Just Call Me Lazarus: A Response to CerebralFaith

And you were dead in the trespasses and sins 2 in which you once walked,following the course of this world, following the prince of the power of the air, the spirit that is now at work in the sons of disobedience— 3 among whom we all once lived in the passions of our flesh, carrying out the desires of the body and the mind, and were by nature children of wrath, like the rest of mankind. 4 But God, being rich in mercy, because of the great love with which he loved us, 5 even when we were dead in our trespasses, made us alive together with Christ—by grace you have been saved— (Ephesians 2:1-5 ESV)

Before I get into the critique of this article I would like to say I appreciate Evan and his work, and also I appreciate him accurately representing what Calvinists believe in his first paragraph, starting off with


Calvinists interpret the phrase “dead in sin” in this passage to mean that a man is like a corpse in that he can’t respond to God unless God first makes him alive.

I’d change “can’t respond” to “can’t respond positively* other than that, this is a fair representation.

Matthew Henry in his commentary[1] on these verses state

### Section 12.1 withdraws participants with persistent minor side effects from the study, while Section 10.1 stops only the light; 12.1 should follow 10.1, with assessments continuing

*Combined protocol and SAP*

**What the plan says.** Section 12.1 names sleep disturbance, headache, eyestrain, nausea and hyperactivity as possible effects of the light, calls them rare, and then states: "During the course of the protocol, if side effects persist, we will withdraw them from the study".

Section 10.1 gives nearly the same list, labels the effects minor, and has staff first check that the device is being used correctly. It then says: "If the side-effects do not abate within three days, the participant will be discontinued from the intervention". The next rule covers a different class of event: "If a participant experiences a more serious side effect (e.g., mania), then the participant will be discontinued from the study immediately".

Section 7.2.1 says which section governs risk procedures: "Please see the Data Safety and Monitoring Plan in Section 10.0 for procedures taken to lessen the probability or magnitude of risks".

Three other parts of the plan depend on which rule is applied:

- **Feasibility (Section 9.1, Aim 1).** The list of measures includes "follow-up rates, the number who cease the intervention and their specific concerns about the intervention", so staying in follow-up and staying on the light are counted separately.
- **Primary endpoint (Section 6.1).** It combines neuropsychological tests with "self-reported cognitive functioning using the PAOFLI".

A man dead in trespasses and sins has no desire for spiritual pleasures. When we look upon a corpse, it gives an awful feeling. A never-dying spirit is now fled, and has left nothing but the ruins of a man

However, my first point of contention comes right after. Regarding Adam and Eve, after they ate of the tree of knowledge,  Evan states

But were they spiritual corpses unable to hear or respond to God? No. This is seen a few verses later when we read that God was in the garden and asked Adam “Where are you?” and Adam responded “I heard you in the garden, and I was afraid because I was naked; so I hid.” (Genesis 3:8-10). Although Adam was “dead in sin”, he was able to hear God’s voice and communicate with him.

Notice in Genesis 3:8-10, God initiates this conversation(Parallel this with Prevenient Grace), while Adam is hiding from God. He doesn’t want to be seen by God, he is guilty and he knows it. Adam is in a certain stage here, Adam knows he’s a sinner at this point. He blames his wife and God implicitly “the woman you gave me” (Genesis 3:12) and was not really repenting, just playing the blame game until when? God made a sacrifice for them.(Genesis 3:21) Parallel that with Christ’s sacrifice.  Hebrews 9:22 states

Indeed, under the law almost everything is purified with blood, and without the shedding of blood there is no forgiveness of sins.